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  • Figuring the Woman Author in Contemporary Fiction
  • Donelle Dreese
Mary Eagleton. Figuring the Woman Author in Contemporary Fiction. New York: Palgrave Macmillan, 2005. viii + 193 pp.

How does contemporary fiction portray and define the woman as author, or the woman as artist, when her historical literary narrative has been fraught with fear, ambivalence, and distrust? In Figuring the Woman Author in Contemporary Fiction, Mary Eagleton explores an interesting collection of literary works that present female characters as oral narrators, academic writers, authors of romantic fiction, and [End Page 929] creators of other kinds of art, who frequently find themselves caught between the desire to produce their work and an ambivalence toward the system within which they create. Interested in what these women authors signify, Eagleton approaches the texts with the understanding that theoretical and political movements have both played a role in the development of the character of the woman author in contemporary fiction, but not surprisingly, power structures seem to remain intact. According to Eagleton, a central textual theme in the works she analyzes is the “loss of woman’s authority over her work, in terms of content, form and legal ownership” and how this loss “results not in a dispersal of power . . . but in a redistribution of power which confirms existing hierarchies of gender, class and race” (5). While this may not seem new, Eagleton still provides an intriguing study of how women authors choose to create and portray women authors in their works.

Figures of the academic woman author in contemporary fiction are still torn between the institutionalized conflict between being an intellectual, being feminine, and being a feminist. Can a woman intellectual still be feminine? What does it mean to be an intellectual if you are a woman? Is it simply a mirror of the male representation of intellectualism? What does feminism say about the way women intellectuals should conduct themselves in the academy? These are some of the questions with which academic women authors are confronted in the texts Eagleton investigates.

The characters that are women authors of romantic fiction are inevitably mired in the question of the legitimacy of their work. As their writings are characterized by a sense of longing for romantic love, the desire to have their work deemed valuable rather than as products of the irrational also looms large. The very essence of the language of love seems to be this longing. Eagleton cogently demonstrates how “desire and textuality are intrinsically related,” and, in both cases, the longing remains unfulfilled (12). Without the longing, romantic fiction turns into something else. But as producers of unworthy fiction, the authors also continuously remain gripped by the longing to be acknowledged for their work.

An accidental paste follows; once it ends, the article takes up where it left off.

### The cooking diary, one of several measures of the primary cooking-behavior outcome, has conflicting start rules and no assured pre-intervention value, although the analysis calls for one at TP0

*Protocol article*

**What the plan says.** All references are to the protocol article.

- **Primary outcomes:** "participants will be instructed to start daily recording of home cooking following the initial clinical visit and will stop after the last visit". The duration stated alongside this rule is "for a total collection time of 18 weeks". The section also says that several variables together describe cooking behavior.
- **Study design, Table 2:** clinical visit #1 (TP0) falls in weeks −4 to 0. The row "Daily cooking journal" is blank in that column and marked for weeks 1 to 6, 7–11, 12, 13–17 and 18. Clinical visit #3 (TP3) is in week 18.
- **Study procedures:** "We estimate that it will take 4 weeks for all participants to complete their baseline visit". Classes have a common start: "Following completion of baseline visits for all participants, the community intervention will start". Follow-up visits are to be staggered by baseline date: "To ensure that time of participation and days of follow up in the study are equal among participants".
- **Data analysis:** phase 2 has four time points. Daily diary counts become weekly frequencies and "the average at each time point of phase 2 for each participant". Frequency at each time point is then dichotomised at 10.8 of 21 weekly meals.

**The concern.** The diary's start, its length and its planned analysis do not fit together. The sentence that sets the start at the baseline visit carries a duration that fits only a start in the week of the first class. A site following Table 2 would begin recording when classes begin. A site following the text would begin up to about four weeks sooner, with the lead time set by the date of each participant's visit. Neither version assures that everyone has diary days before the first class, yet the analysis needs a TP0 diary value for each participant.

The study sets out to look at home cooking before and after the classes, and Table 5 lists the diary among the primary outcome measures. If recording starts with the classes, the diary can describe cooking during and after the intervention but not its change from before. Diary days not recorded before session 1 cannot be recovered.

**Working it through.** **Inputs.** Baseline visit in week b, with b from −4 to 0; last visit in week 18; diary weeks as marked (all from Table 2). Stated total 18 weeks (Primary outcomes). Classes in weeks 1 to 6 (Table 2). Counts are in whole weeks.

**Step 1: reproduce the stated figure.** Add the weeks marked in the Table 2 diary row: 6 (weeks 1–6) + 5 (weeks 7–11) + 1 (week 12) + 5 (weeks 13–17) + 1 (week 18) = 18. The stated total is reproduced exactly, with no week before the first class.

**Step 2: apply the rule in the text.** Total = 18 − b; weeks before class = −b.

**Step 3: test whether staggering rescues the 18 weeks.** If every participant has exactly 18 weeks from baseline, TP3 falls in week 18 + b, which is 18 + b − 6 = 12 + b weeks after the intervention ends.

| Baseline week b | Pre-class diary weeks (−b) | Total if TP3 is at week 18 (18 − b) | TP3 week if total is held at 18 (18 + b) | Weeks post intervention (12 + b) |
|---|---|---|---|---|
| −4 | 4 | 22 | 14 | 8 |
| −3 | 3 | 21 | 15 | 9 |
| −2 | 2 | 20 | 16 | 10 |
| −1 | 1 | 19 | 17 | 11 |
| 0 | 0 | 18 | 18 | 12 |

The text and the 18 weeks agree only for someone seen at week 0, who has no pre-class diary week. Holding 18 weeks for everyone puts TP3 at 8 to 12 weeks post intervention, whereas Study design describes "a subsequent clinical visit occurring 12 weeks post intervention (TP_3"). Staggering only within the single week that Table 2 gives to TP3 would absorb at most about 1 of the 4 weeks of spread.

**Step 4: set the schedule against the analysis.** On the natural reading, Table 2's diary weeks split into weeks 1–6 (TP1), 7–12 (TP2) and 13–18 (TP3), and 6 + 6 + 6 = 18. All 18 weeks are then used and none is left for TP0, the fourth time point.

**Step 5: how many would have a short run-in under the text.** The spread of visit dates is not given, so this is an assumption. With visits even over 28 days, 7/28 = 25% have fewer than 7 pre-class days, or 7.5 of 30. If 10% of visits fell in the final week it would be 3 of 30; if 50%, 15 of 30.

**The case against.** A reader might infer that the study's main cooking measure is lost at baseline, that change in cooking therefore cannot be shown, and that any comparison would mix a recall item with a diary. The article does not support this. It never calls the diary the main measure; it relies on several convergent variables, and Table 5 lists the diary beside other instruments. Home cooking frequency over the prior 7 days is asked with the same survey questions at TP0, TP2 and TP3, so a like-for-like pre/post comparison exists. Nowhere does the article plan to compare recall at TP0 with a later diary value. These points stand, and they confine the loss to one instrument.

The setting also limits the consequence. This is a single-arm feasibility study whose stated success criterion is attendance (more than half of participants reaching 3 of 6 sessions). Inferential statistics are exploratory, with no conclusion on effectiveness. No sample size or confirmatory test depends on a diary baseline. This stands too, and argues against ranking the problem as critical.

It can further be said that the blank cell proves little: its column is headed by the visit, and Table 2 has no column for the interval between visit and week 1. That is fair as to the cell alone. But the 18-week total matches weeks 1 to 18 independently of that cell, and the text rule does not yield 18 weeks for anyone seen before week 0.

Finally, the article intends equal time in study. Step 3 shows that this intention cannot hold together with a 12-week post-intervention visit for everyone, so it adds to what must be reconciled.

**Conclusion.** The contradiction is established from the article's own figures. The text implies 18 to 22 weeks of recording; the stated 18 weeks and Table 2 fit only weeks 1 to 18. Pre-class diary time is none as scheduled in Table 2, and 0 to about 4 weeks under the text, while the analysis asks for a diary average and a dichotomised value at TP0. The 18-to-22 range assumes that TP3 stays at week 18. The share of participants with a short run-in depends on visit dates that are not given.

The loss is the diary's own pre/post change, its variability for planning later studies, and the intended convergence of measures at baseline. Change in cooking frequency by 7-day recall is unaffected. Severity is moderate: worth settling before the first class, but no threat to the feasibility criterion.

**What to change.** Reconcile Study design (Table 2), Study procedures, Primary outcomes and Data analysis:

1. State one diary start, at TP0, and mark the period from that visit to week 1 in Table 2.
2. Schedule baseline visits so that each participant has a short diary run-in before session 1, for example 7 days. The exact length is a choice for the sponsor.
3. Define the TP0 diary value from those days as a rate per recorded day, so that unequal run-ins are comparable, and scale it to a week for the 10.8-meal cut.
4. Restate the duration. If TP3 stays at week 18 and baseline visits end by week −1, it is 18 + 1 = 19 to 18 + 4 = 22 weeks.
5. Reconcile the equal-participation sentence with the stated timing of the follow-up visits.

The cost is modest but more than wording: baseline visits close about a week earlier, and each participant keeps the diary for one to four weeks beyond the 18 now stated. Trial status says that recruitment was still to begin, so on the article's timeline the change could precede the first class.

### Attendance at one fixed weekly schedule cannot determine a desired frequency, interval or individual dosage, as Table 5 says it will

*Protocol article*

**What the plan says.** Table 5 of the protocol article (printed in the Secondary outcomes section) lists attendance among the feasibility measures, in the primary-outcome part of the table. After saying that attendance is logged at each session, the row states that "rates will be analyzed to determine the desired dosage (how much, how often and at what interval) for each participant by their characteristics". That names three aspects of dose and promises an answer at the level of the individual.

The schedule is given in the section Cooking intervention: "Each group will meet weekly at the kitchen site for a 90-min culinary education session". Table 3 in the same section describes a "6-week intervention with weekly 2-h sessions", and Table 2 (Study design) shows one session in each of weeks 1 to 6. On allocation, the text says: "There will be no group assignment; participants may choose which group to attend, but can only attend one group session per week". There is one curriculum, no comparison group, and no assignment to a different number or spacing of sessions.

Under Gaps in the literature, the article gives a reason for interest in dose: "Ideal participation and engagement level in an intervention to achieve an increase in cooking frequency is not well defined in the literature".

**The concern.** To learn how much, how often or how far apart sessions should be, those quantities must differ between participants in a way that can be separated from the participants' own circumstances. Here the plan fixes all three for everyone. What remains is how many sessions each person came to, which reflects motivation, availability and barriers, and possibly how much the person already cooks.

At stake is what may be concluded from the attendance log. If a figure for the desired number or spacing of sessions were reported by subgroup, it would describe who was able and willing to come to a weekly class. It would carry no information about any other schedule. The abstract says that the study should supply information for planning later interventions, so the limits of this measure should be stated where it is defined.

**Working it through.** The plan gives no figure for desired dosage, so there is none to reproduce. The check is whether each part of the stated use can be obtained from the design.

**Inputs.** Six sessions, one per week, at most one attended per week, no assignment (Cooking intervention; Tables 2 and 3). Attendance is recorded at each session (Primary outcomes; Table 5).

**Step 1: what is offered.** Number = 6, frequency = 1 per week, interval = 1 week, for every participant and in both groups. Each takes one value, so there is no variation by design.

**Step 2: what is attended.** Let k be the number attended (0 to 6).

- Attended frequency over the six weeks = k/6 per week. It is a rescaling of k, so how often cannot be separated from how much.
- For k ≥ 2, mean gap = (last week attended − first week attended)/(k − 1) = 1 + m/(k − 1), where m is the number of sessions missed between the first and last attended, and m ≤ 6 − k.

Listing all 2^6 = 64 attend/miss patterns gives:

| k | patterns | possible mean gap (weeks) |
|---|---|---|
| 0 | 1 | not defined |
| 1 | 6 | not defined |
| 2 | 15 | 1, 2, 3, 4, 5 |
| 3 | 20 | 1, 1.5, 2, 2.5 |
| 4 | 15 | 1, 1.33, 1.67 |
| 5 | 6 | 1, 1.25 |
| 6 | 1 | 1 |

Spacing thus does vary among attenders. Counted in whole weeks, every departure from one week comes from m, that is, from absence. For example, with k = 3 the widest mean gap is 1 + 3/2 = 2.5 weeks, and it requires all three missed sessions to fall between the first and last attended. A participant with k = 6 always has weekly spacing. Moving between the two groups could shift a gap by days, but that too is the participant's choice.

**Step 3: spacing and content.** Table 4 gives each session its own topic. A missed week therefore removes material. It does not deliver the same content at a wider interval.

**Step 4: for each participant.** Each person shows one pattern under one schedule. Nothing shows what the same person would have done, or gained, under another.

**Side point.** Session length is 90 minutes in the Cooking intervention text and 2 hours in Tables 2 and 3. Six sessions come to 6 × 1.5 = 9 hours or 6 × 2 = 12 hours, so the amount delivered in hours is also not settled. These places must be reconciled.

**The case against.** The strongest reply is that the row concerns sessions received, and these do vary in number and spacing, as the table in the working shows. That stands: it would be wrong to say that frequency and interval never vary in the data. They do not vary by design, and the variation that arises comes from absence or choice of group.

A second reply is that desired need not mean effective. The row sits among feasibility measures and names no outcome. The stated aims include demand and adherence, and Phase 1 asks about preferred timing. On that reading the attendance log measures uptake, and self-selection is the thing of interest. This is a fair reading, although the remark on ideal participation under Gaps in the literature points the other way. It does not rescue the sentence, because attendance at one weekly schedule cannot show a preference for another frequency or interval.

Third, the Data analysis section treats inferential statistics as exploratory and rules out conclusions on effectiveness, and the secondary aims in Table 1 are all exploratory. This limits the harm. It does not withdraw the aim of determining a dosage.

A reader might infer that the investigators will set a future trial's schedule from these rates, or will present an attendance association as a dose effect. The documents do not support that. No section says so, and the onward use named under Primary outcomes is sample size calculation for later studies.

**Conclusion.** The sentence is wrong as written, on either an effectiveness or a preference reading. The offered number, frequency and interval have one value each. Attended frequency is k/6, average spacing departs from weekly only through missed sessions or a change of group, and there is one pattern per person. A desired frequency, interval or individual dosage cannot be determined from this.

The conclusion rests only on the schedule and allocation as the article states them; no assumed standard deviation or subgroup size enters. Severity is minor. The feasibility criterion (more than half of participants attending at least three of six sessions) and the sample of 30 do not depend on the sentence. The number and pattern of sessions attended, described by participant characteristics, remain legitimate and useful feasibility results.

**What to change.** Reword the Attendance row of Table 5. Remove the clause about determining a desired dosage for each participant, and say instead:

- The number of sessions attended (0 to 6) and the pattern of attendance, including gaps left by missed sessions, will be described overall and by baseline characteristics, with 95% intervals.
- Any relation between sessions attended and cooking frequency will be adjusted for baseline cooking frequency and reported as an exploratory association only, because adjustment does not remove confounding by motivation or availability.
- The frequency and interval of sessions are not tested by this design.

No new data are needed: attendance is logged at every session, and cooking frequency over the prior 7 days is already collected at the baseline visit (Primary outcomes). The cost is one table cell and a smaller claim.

Equally compelling is Eagleton’s discussion of the reluctant author. In posing the question of why a woman author with obvious talent and desire would choose to withdraw or remain hidden within the literary sphere, Eagleton calls on short works by Ursula LeGuin and Jane Gardam to clarify not only the fear of disapproval by a patriarchal readership, but also how women authors who do write may feel trapped into appeasing the male reader and that women’s experiences would not be seen as worthy topics of literary expression. The worst manifestation of this disabling social construction is when the woman author is never able to write about herself at all. But Eagleton [End Page 930] also chooses texts with characters who are attracted to the private world of writing among women, who relish the subterfuge, but she reminds us ultimately that “the secret pleasure becomes disabling and ties us to the constraints,” that it is dangerous to come to enjoy your own imprisonment (152).

But what happens once the woman author finishes her work? Does the work belong to her? Who has access to the cultural production? To delve into these questions, Eagleton analyzes Alice Walker’s “Everyday Use” and the character of Dee who wants to claim some quilts made by her mother, Mama, and her sister Maggie. Are Maggie and Mama artists? Eagleton shows how Maggie and Mama could never be seen as artists due to their social/economic class and because of their lack...


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pp. 929-932
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